Liberty is not the basis of rightly ordered society, as liberals think. Liberty is rather a byproduct of a rightly ordered society. A society that lacks liberty – that, i.e., contravenes the doctrine of subsidiarity (that devolves to each organ of the social hierarchy (thus, in the limit, to individuals) all the powers they can well handle, or delegate in their turn) – is not just; but that injustice lies, not in its lack of liberty, but in the fact that it is wrongly ordered to begin with.
Edmund Alexander “Ed” Emshwiller (February 16, 1925 – July 27, 1990) was a commercial artist and illustrator and later, in the 1960s, an auteur of so-called experimental film. He is notably identified with the science fiction genre, having contributed scores of covers to Galaxy magazine, and other similar periodicals, in the 1950s and 60s. Emshwiller’s illustrations also graced many a paperback cover, as in the case of the Ace paperback edition of John Brunner’s Atlantic Abomination. I have posted Emshwiller’s Abomination (so to speak) previously at The Orthosphere. It is time to display it again. Emshwiller’s painting instantiates the possibilities that lay within the popular and commercial genres of art in the middle of the last century. It is a powerful image with many resonances in the archives of painting and drawing, which, to my mind, speaks deeply to our condition.
I invite commentary on Emshwiller’s image, or indeed on Brunner’s story, his lone foray into H. P. Lovecraft territory, should anyone have read it.
P.S. I call dibs on any That-Woman interpretation of the image.
The Orthosphere yesterday reached 1,000 posts since we began writing here in early 2012. Meaningless in itself, this passage nevertheless marks a milestone. It is fitting then to reflect on how well we have met our original purpose, of providing a traditional, orthodox Christian perspective on the maelstrom ever in progress here on Earth.
How can we tell whether a given sort of government coercion is just?
Government just is coercive control. But coercion eo ipso traduces a man’s dignity – which is to say, his status as an image of the Most High, and therefore in his very being a thing worthy of all honor and respect; a King, indeed, within his own small domain. Men ought then to be coerced as little as possible. So the basic problem of just government is to discover where coercion is justified nonetheless; and the moral hazard of all government is that it will coerce where it ought not to. The probability that government will err is obviously very high; so then is the probability that it will coerce unjustly.
From The Edict of Milan (February 313 AD): “Perceiving long ago that religious liberty ought not to be denied, but that it ought to be granted to the judgment and desire of each individual to perform his religious duties according to his own choice, we had given orders that every man, Christians as well as others, should preserve the faith of his own sect and religion.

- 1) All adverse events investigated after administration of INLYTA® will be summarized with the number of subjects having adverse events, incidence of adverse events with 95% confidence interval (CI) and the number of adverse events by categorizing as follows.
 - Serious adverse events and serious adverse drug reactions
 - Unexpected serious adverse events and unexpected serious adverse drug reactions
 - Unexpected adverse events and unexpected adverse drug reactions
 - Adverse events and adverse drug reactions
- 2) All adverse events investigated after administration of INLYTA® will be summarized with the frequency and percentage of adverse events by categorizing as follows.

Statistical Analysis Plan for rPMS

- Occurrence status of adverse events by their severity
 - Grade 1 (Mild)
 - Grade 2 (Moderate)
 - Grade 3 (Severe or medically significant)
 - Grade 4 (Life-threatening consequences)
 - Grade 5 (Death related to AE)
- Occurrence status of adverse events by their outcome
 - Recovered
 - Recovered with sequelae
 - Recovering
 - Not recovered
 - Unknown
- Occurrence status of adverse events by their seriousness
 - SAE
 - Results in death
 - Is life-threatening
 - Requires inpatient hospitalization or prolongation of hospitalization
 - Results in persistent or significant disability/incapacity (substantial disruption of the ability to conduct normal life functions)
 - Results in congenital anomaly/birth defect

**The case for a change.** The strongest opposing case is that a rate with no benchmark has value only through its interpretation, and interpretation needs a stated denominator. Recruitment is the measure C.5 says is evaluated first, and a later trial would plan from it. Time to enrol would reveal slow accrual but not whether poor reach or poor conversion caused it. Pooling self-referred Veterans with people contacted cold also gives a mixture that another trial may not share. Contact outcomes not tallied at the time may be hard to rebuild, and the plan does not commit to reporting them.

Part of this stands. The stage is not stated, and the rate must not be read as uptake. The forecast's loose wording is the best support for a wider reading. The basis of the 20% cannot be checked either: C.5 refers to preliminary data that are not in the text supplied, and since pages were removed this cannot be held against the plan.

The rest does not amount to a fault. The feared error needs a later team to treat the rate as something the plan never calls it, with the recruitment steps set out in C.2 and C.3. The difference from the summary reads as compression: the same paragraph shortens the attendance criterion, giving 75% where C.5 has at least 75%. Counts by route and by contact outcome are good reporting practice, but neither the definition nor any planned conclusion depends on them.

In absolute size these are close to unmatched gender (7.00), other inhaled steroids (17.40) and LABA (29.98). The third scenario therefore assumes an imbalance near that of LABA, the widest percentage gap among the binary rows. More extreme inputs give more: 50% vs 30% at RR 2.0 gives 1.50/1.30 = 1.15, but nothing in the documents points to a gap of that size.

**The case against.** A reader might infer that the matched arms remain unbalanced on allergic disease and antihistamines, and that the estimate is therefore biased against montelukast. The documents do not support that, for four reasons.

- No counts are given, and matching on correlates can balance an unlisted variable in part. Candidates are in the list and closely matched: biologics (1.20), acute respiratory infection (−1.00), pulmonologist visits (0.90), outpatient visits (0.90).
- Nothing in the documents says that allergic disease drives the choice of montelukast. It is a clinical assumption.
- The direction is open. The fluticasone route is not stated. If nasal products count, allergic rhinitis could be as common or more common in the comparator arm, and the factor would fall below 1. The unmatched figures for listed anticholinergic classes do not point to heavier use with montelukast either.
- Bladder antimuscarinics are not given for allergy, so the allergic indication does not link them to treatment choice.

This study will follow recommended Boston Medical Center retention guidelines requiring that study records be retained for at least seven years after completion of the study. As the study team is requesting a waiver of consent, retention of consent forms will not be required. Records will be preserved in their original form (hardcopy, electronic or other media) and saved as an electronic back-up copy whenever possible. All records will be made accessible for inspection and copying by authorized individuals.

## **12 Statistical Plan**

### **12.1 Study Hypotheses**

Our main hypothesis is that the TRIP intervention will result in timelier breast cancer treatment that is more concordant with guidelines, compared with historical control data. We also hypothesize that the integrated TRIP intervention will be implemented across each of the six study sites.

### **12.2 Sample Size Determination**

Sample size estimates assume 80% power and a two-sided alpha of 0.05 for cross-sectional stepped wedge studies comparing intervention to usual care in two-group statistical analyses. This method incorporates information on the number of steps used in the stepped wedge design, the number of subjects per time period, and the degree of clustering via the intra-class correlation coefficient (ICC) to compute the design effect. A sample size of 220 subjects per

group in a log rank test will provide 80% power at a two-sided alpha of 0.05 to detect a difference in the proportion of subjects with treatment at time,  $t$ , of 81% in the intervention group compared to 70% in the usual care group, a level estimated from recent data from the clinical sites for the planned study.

When you carry an improper reduction into practice, you end up destroying valuable things – you make your theory a weapon. This can end in only two ways: you drop your weapon, or you use it to hack at yourself.
Take, for example, libertarianism.
If abortion is murder, then to procure the services of an abortionist is to hire a hit man. It is to take out a contract on another human life. Who signs such contracts, or pays for them, is then as much a murderer as the knife man who does the cutting.
This is hard, but that’s how truth is.
GNON is an acronym popular among reactionaries. It stands for “the God of Nature Or Nature.” It is intended to function for reactionaries and their interlocutors of an agnostic or atheist persuasion as the Torah, Logos, dharma or Tao do for religious types, but without entangling them in any religious commitments, or the difficulties that ever attend them. It is the Order of Being. The general idea is that, whether or not there be any God of Nature who is its source, Nature herself has an inherent and utterly implacable, incontrovertible order, which we contravene at our peril, and which it behooves us therefore to discover and then faithfully and meetly enact; so that, recusing ourselves for the nonce from any tiresome discussions of a religious sort, with their endless bitter controversies over obscure points of doctrine, we may get on quickly to remembering that it is a Very Bad Idea to Mess with Mother Nature, to learning about her, and to shaping our policies accordingly.
Where God is not reckoned, no lesser authority whatsoever can seem quite legitimate. It’s not just that lesser authorities derive their authority from the supreme authority of God (although they do), but that if there be no supreme authority then there can be no perspective upon things that is indubitably, certainly more competent to reckon truth than any other. And this means that the competitive advantage of competence to truth must be distributed among men more or less adventitiously, rendering any such authority as is anywhere to be found merely capricious, nowise founded upon objective intelligible reasons – which is to say, unjust.